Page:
Health & Science

Fighting Closure, St. Joseph Medical Center Will Submit ‘Improvement Plan’ To Feds

Houston’s only downtown hospital will ask the Centers for Medicare & Medicaid to continue reimbursements beyond a Dec. 3 threatened cut-off. The hospital is finalizing a “system improvement plan” after a series of failed federal inspections and the Aug. 27 shooting of an unarmed, combative patient.

rally at St Joseph Medical Center
Doctors, nurses and politicians rallied at St. Joseph Medical Center in downtown Houston, asking federal health officials to continue Medicare and Medicaid payments beyond a threatened cut-off on Dec. 3. From left to right: Houston councilman Jerry Davis, U.S. Rep. Sheila Jackson Lee (D-Houston), Dr. Winston Watkins, Jr., and Dr. E. Leon Etter II.

Elected officials and staff members held a rally late Friday in the lobby of St. Joseph Medical Center in downtown Houston. The troubled hospital, the city's oldest, has been terminated from Medicare and Medicaid, the federal government health payment programs for seniors and the poor.

The federal reimbursements comprise over half of the hospital's revenue, and officials notified the hospital that the payments will begin winding down on Dec. 3. Without Medicare and Medicaid, the hospital will almost certainly have to close.

Congresswoman Sheila Jackson Lee, D-Houston, led the rally, saying the loss of payments would be a "death knell" that the hospital does not deserve. She has written to President Barack Obama and is advocating on behalf of the hospital with the Secretary of Health and Human Services, Sylvia Burwell.

St. Joseph's recent problems began earlier this summer and then burst into public view on Aug. 27, when patient Alan Pean was shot in the chest by two hospital security guards. Pean survived, but the shooting prompted a federal inspection. Federal officials criticized the hospital for poor training in the handling of aggressive or disoriented patients. (Pean was unarmed, but the officers could not subdue him with a stun device).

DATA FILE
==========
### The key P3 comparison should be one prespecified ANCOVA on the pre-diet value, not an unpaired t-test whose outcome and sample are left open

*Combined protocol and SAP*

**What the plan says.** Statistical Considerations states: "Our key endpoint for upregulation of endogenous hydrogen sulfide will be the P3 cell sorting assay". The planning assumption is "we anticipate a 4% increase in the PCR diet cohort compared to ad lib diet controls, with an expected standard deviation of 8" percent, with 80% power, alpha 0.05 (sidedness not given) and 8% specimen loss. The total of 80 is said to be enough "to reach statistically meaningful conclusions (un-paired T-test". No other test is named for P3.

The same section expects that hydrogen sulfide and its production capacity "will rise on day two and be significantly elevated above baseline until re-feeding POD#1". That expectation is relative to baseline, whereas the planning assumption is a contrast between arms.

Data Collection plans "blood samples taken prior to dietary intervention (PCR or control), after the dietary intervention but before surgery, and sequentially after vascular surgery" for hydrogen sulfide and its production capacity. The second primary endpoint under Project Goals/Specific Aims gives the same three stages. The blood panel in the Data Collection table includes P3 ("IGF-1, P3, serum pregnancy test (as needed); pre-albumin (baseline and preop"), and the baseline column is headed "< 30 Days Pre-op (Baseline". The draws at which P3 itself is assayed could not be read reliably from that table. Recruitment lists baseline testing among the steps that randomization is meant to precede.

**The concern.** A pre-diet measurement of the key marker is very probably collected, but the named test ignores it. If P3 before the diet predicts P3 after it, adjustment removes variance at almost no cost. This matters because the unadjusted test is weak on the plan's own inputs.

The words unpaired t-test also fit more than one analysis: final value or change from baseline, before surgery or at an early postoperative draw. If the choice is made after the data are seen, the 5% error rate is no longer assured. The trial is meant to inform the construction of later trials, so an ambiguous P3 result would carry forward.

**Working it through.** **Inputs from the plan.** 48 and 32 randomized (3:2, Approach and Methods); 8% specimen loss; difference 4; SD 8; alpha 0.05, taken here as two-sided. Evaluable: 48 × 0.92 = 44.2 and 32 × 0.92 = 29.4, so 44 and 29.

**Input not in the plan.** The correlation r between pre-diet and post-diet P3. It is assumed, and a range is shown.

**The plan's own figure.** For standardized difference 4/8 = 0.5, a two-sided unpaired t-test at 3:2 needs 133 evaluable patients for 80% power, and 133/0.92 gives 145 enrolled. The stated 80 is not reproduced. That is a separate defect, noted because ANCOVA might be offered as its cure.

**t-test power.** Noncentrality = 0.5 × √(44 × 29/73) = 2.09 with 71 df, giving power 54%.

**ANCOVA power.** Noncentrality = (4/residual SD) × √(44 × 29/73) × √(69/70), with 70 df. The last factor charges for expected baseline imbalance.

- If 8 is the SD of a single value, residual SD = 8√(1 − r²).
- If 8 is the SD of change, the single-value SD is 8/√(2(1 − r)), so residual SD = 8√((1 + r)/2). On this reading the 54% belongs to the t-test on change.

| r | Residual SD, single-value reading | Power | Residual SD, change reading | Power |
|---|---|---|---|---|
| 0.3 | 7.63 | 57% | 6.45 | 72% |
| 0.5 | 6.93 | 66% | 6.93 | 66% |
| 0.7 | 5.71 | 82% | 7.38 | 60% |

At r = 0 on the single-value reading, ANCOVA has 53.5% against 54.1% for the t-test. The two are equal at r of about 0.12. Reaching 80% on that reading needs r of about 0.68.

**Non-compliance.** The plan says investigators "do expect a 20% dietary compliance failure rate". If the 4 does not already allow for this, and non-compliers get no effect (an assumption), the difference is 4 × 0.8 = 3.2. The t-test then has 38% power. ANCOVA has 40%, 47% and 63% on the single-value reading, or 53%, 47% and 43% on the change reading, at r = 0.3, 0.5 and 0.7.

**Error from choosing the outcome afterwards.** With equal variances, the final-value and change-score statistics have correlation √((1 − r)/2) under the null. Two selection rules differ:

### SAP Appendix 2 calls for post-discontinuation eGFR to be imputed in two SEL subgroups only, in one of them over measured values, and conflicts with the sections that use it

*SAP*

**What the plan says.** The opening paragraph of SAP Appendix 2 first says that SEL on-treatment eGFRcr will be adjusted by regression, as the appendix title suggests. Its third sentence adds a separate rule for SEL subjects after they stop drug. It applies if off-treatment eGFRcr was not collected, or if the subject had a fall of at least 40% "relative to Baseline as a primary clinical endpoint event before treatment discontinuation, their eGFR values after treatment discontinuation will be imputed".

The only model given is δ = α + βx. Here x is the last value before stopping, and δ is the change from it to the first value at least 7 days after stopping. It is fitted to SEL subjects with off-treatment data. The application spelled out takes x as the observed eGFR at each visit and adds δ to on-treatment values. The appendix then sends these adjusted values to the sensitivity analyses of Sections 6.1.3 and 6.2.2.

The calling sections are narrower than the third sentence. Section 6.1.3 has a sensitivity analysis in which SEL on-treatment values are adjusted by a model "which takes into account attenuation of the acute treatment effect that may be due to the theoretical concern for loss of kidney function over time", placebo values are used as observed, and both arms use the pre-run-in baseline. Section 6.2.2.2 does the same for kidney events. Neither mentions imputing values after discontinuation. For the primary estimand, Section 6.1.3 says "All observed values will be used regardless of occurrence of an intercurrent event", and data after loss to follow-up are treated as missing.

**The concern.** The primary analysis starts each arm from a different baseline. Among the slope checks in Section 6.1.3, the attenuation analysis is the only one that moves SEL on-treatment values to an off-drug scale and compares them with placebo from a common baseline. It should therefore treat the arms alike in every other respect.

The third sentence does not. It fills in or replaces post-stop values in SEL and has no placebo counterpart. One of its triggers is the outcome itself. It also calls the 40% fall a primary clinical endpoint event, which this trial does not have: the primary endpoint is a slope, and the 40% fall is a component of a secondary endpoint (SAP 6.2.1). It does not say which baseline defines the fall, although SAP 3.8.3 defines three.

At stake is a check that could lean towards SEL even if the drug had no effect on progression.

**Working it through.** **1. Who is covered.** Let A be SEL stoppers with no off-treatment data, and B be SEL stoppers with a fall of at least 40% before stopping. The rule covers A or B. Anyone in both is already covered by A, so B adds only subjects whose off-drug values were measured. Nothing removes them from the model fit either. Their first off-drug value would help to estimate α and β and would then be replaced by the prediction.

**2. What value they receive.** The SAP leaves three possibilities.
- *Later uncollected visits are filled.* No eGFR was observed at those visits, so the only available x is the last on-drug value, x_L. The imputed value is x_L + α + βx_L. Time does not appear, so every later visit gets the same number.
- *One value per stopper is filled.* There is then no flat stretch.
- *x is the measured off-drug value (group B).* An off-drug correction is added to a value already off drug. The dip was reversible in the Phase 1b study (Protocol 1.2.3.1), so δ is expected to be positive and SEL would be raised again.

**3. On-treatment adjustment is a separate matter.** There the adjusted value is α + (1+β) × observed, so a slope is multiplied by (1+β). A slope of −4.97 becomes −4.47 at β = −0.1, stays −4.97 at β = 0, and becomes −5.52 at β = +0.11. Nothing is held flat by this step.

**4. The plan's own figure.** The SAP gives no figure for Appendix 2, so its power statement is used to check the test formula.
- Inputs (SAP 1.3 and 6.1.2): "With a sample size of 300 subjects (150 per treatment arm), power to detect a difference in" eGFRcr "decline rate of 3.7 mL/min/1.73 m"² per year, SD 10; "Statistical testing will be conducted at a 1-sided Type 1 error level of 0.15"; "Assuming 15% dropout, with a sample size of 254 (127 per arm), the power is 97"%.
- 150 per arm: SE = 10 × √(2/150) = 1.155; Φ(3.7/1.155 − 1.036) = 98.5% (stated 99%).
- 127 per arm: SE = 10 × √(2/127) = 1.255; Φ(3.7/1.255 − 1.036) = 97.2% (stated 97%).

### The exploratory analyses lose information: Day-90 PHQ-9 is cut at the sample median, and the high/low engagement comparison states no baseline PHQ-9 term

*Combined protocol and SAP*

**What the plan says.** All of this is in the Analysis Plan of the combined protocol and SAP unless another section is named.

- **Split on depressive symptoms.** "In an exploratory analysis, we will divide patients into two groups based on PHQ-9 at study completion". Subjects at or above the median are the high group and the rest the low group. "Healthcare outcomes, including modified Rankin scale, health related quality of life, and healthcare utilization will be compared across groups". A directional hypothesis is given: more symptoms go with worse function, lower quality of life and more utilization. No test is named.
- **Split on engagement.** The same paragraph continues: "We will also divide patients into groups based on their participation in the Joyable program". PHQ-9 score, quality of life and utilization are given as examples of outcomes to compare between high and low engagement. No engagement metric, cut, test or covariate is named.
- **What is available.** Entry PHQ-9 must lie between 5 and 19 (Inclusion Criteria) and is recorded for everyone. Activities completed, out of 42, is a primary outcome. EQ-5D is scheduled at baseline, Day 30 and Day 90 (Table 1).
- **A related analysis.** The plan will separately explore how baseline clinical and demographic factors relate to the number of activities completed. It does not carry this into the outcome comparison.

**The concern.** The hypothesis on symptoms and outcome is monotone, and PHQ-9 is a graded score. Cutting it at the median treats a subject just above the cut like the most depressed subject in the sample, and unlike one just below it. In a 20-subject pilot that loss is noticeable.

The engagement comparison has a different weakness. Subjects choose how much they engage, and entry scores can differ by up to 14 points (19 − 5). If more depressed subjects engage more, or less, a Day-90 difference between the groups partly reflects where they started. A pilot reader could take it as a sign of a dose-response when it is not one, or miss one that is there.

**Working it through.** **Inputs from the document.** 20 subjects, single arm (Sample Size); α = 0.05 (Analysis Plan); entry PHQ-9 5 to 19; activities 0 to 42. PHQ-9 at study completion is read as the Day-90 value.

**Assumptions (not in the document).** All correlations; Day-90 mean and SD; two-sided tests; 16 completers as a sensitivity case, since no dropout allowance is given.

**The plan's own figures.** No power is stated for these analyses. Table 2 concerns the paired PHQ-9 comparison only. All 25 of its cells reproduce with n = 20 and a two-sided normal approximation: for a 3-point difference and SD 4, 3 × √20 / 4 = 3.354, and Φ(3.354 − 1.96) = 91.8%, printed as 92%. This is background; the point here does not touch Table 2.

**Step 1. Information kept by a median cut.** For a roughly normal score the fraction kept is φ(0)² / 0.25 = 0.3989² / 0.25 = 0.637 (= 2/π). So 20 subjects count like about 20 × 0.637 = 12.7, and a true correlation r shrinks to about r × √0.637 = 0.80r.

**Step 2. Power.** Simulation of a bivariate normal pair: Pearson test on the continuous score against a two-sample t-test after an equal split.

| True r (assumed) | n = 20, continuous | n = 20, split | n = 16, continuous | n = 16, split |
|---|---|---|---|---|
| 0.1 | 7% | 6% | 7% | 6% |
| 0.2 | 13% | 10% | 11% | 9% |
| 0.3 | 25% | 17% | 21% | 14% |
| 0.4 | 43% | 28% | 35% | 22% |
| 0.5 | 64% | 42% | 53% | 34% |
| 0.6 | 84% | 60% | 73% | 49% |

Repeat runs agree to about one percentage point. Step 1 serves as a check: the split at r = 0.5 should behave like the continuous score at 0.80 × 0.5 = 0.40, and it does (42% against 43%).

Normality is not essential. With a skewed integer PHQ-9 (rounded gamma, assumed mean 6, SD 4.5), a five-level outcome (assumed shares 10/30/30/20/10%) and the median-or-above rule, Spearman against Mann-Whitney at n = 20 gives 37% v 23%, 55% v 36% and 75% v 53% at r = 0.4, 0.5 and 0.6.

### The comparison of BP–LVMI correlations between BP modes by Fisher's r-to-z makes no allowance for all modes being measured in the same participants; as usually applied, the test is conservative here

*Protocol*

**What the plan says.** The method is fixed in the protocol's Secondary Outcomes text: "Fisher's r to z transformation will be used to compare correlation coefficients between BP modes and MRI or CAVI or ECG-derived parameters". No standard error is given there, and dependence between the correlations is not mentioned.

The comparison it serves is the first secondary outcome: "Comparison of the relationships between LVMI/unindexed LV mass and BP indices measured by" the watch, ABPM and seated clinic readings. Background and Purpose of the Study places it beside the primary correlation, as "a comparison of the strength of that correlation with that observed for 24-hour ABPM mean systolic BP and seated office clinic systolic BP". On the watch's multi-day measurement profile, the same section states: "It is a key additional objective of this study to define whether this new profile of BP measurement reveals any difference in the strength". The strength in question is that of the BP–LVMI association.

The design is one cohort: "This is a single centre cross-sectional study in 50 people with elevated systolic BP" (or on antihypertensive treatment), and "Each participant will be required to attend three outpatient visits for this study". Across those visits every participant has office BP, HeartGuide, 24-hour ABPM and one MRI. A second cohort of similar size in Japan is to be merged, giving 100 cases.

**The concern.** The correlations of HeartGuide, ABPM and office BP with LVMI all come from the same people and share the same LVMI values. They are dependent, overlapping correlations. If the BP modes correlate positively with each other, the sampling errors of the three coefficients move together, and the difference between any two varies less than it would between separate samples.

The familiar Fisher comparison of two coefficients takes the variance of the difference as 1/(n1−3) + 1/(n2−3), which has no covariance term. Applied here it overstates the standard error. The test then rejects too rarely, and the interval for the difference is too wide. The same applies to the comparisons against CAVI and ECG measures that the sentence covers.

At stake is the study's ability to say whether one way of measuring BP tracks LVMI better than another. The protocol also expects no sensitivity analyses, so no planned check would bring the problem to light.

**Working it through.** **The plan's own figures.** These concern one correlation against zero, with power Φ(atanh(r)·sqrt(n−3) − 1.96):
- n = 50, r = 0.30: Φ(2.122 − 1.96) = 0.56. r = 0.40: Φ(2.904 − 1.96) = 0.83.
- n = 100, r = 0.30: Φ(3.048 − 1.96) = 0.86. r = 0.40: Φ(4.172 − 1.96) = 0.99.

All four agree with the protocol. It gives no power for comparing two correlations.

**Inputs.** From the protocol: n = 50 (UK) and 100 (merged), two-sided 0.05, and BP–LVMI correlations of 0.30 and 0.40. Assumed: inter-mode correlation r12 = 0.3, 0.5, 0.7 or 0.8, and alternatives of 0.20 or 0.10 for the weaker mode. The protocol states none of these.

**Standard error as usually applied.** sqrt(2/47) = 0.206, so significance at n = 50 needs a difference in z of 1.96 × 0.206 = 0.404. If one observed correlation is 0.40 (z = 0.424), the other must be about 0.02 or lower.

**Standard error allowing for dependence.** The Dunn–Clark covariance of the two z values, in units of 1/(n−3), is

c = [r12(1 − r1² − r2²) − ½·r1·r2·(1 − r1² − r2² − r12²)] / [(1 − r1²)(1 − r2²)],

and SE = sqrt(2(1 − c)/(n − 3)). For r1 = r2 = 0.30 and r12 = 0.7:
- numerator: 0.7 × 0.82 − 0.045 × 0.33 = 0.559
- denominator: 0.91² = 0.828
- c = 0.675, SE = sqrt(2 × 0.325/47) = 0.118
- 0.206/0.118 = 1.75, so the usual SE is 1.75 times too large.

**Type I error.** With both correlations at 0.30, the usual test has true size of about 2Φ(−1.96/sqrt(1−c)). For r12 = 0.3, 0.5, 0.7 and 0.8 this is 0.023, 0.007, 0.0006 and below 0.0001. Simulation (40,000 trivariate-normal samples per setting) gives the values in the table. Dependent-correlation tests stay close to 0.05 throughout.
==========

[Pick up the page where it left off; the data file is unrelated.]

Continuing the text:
Inspectors also found other deficiencies during the inspections, such as nurses using contaminated gloves, and gave the hospital a series of extensions to fix them. On Nov. 13, federal officials informed St. Joseph's that it would be terminated from Medicare and Medicaid.

Rep. Lee said federal officials needed to hear "the missing information" and “other stories” about the valuable contributions of St. Joseph Medical Center to the city. The hospital is the only one downtown, and is a Level III trauma center. St. Joseph would be a critical part of the community response to a terror attack, accident, or other disaster in a major downtown building or sports arena, Lee said.

The hospital is also a key provider of health care to homeless people who live downtown, and provides much-needed inpatient mental health care, said state Representative Garnet Coleman, a Democrat. The hospital has about 100 inpatient psychiatric beds, about a third of the city's total, Lee said.

Political leaders also spoke about the hospital's history, such as being the first in Houston with an integrated staff of white and black physicians working together.

Leaders of St. Joseph's did not speak at the Friday rally. Lee said administrators were busy gathering documents and writing a "System Improvement Plan", or SIP. A SIP is an agreement between a troubled hospital and the federal agency known as the Centers for Medicare & Medicaid Services, or CMS. A SIP outlines concrete steps a hospital will take to come back into compliance with federal standards.

St. Joseph administrators traveled Thursday to Dallas to meet with regional representatives from CMS, Lee said. The final SIP will be submitted before or right after Thanksgiving, she added.

CMS officials have the final say in deciding whether to approve the SIP and allow St. Joseph to continue receiving federal funds.


Below are the on-site inspections by the Department of Health and Human Services revealed deficiencies in hygiene, mental health care, and dialysis treatment at St. Joseph's Medical Center in downtown Houston.




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